Why does digital accessibility matter so much, to so many people around the world?
To answer to that question, look no further than 1 million home pages worldwide where more than 50 million distinct accessibility errors were detected as recently as February 2022. That’s an average of 50.8 errors per page,* and they create all kinds of barriers for users.
For example, as they use a web page or app, people with disabilities might experience things like:
- Text that blends into the background for users with color blindness,
- Uncaptioned video that excludes those who cannot hear it, and/or
- Forms without labels making it difficult to fill them in.
In an increasingly digital, global economy, the sheer number of websites that fail to meet basic web accessibility standards, known as WCAG 2, tells a startling story about the intersection of access and opportunity around the world.
“Countries that have the best results usually involve people with disabilities in their policy making,”
Founder and CEO of G3ict
To understand more about the global state of digital accessibility, we reached out to Axel Leblois, founder and CEO of G3ict (the Global Initiative for Inclusive Information and Communication Technologies), an advocacy initiative launched by the United Nations with a vision to level the digital playing field for people with disabilities.
Axel notes that, despite these large numbers, remarkable steps forward have been made worldwide since he founded G3ict in 2006. In particular, policies have seen significant gains.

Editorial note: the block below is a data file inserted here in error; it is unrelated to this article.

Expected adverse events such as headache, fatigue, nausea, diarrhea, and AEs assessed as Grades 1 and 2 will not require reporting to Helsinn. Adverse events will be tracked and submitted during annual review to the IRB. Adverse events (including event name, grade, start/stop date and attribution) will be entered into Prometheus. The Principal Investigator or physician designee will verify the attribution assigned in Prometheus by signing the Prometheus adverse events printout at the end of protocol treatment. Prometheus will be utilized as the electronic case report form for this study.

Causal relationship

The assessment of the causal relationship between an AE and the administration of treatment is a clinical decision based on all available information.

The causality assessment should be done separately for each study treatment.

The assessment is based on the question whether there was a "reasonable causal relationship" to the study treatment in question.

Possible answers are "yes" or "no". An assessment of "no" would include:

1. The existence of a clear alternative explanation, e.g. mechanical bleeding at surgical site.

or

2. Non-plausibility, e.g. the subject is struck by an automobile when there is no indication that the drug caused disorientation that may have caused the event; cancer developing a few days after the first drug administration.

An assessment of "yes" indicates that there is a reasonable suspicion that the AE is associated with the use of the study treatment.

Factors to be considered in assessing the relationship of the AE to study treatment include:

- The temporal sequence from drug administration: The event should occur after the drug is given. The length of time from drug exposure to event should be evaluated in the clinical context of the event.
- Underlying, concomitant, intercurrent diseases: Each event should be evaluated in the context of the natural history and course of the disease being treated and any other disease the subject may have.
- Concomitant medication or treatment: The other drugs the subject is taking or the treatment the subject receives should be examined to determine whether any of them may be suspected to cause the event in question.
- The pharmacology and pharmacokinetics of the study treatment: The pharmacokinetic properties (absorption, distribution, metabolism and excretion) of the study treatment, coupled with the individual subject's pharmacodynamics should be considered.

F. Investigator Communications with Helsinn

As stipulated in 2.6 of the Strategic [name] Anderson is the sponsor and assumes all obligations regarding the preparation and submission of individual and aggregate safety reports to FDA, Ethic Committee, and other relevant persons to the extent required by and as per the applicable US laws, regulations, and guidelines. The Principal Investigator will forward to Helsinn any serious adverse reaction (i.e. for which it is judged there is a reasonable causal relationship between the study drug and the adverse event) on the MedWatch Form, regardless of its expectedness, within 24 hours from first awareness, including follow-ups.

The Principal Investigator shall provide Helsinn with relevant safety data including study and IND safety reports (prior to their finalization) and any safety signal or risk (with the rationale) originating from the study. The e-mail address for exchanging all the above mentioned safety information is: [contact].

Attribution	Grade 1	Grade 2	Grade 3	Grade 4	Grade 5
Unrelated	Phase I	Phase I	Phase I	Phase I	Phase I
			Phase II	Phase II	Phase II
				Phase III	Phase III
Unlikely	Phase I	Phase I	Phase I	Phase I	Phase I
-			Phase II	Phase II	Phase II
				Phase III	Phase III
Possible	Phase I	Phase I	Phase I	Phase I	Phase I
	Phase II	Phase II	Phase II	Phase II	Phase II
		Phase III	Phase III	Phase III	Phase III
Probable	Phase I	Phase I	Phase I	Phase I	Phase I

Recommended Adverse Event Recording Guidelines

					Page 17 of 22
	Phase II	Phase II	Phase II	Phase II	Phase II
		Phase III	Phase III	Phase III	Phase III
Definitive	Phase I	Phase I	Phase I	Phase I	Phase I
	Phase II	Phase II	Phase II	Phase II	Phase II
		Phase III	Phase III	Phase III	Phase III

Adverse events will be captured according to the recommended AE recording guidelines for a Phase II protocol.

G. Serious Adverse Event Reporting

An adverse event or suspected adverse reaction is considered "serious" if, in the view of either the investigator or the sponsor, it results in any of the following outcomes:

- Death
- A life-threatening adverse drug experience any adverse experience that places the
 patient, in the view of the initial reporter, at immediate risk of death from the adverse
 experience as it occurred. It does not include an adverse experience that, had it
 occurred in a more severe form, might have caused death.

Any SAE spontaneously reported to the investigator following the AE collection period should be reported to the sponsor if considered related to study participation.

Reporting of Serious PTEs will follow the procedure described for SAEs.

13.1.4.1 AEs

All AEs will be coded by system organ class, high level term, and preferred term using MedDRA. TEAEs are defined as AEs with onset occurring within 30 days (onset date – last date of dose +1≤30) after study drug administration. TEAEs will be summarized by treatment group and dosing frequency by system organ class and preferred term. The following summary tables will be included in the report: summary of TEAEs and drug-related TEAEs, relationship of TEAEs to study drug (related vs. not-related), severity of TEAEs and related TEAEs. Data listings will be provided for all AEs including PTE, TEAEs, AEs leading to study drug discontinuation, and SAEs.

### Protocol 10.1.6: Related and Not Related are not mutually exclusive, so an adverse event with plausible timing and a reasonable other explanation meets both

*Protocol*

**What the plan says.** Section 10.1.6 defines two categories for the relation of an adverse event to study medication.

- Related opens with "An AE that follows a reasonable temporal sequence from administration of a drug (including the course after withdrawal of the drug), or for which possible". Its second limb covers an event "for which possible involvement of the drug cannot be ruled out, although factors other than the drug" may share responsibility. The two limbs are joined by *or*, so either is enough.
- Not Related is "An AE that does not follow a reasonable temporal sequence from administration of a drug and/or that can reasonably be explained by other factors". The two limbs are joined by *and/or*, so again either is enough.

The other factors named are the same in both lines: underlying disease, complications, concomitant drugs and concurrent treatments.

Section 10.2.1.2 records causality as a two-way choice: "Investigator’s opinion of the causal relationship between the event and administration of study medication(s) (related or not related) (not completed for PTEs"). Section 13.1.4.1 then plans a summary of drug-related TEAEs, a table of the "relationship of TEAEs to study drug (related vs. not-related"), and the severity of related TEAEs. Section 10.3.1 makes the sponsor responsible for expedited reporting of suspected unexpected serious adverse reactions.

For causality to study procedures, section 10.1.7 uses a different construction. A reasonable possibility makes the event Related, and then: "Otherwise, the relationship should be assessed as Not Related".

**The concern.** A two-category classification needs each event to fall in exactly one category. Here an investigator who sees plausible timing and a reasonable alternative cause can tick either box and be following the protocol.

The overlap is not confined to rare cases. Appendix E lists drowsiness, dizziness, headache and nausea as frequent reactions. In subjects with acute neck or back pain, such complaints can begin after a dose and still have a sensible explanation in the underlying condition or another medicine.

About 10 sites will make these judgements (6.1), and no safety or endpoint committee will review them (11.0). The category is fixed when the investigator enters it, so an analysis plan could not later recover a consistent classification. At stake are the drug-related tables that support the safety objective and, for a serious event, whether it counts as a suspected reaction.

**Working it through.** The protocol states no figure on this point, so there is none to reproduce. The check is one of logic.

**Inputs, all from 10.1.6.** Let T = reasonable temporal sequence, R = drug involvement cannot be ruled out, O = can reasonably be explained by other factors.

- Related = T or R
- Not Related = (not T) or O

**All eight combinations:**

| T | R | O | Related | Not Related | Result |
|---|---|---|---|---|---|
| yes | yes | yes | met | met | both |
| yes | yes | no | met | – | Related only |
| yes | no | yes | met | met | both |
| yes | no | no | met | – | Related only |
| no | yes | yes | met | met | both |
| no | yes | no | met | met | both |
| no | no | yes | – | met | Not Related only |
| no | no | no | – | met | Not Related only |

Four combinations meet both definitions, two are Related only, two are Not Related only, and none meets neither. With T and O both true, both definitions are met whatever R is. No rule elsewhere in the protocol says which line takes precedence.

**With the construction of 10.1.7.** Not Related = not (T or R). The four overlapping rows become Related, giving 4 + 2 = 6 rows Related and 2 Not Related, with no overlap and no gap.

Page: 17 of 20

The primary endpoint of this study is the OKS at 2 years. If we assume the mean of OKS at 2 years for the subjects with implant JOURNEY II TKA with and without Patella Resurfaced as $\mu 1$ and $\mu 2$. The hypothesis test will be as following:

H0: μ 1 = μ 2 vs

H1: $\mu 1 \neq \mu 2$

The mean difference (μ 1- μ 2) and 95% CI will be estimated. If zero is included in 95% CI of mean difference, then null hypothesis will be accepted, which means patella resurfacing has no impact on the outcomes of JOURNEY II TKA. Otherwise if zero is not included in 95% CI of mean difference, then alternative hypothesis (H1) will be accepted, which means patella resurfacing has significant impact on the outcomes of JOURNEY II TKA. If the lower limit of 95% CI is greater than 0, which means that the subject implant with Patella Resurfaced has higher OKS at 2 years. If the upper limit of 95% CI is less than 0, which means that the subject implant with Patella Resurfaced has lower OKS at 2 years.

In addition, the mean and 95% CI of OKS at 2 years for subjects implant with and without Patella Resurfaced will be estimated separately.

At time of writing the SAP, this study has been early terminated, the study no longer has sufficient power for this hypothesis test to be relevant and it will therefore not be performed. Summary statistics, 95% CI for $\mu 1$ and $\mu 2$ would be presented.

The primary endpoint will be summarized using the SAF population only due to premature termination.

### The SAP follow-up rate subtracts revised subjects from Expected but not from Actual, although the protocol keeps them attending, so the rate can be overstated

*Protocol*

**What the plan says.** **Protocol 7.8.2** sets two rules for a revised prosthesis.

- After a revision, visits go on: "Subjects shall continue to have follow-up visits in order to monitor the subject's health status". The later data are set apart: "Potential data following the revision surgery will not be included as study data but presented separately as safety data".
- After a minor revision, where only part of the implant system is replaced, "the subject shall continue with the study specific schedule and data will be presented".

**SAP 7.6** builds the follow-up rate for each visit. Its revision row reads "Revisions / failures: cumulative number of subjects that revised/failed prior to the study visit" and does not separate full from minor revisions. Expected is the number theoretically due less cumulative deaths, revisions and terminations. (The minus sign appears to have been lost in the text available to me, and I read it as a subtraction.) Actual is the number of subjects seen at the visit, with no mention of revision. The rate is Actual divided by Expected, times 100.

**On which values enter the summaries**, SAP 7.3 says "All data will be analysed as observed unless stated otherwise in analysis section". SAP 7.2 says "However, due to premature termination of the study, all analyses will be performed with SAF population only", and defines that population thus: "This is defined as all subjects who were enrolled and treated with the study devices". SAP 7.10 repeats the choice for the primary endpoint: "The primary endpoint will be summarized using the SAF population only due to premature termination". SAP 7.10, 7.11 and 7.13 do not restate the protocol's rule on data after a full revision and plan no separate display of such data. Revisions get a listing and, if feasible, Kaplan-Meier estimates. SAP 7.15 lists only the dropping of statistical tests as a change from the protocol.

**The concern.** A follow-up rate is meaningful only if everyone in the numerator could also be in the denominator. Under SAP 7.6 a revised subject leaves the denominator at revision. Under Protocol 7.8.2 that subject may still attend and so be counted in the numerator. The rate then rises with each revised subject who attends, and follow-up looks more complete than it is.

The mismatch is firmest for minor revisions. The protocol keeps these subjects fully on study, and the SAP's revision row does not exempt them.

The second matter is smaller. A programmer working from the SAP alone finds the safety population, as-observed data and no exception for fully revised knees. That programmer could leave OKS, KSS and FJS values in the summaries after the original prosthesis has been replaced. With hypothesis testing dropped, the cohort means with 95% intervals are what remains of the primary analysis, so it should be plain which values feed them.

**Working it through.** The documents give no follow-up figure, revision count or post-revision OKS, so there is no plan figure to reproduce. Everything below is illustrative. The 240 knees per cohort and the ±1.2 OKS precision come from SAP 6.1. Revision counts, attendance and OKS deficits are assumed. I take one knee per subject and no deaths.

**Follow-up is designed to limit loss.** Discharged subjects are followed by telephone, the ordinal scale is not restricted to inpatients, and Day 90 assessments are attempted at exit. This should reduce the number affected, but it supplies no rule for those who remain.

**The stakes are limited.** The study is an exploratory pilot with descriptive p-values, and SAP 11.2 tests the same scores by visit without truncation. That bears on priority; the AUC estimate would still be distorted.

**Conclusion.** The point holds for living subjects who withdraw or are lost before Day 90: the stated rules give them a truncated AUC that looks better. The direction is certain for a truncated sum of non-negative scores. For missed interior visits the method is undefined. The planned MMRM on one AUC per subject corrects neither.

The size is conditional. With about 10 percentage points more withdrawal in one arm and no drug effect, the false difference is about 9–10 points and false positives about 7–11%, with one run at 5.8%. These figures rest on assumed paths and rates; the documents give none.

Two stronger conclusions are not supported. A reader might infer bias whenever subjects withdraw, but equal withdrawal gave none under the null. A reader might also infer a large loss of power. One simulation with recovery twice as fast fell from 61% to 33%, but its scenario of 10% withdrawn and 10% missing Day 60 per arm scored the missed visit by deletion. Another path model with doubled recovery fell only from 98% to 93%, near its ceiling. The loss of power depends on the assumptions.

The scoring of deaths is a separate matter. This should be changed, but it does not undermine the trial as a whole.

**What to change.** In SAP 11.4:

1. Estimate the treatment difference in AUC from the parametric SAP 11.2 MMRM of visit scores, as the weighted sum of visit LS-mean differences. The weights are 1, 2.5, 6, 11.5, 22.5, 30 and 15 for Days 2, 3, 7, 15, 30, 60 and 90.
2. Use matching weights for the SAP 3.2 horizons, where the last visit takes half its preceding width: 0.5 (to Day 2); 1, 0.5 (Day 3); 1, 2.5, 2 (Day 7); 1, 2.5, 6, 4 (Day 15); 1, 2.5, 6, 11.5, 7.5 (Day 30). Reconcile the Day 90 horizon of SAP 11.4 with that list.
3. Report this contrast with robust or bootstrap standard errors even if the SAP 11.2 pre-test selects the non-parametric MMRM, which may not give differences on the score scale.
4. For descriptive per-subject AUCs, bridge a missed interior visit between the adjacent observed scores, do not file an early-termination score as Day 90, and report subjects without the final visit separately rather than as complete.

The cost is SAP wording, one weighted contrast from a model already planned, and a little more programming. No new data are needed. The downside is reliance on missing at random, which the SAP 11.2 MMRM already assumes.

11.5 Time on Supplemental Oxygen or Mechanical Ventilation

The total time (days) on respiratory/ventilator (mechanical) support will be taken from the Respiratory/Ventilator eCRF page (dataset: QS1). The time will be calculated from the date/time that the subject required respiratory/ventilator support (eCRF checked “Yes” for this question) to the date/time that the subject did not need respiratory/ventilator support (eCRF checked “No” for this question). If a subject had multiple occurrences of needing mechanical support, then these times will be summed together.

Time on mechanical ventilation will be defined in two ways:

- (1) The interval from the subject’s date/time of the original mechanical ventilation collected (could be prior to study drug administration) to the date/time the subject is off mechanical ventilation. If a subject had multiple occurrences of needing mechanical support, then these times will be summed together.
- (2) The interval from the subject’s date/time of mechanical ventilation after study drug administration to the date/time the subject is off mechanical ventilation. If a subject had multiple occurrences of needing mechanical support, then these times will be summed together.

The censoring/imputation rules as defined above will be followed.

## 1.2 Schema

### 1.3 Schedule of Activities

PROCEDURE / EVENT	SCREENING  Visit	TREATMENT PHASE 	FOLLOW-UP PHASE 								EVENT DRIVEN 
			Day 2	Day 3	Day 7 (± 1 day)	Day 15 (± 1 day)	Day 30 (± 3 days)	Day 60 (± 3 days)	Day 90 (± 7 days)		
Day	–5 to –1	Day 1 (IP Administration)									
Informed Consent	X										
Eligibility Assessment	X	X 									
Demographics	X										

“Sixteen years ago, only 4 countries included in their legislation a definition of reasonable accommodation, important language that renders anti-discrimination measures enforceable. Today, more than 2/3 of all countries (55) include such language. It’s a tremendous change,” he says.
On the world stage, no single nation leads in all areas, and best practices have emerged in different disciplines. “The country with the best environment for television is Canada, followed closely by the US and UK. South Korea leads web accessibility, with impressive systems in place around monitoring. Colombia has developed excellence around services for the deaf, and in terms of education accommodation, the US is ahead of others.”
Where progress happens
Where advances are made, 3 factors influence their progress:
It’s nearly impossible to separate the impact of global business from accessibility. That’s because innovations developed in one market often get carried forward as products and services advance to new markets says Axel. One example he points to is that of Scotia Bank, which first developed accessible ATMs for use in Canada. “Today, they can be found in Senegal and throughout Africa,” said Axel. Another case in point – the way in which the mobile revolution has manifested in accessibility menus on smartphones as billions of users have gotten wired.
Convergence of innovation, support and input
In the field of digital accessibility, progress depends on engagement from three sides: the private sector (the innovators and implementers), the public sector (supporters) and end users (whose input is essential to ensure innovation serves their needs). Of these three, end users are most crucial. “Countries that have the best results usually involve people with disabilities in their policy making,” says Axel.
Awareness and empathy
There is no doubt digital accessibility gained momentum due to the pandemic. Worldwide, people stayed home. In doing so, they gained firsthand experience that honed overall awareness and empathy for those living with disability. The impact has been profound: “Post-pandemic, we can no longer ignore the need for digital accessibility.”
If policy represents the area of greatest progress, capacity to implement represents the greatest area of opportunity – that means people who understand and know how to implement digital accessibility programs. But education and training are difficult to get going, particularly in smaller countries. Today, while universities in a few countries offer degrees in digital accessibility, the majority do not. “That must change if we are to continue to improve outcomes,” says Axel.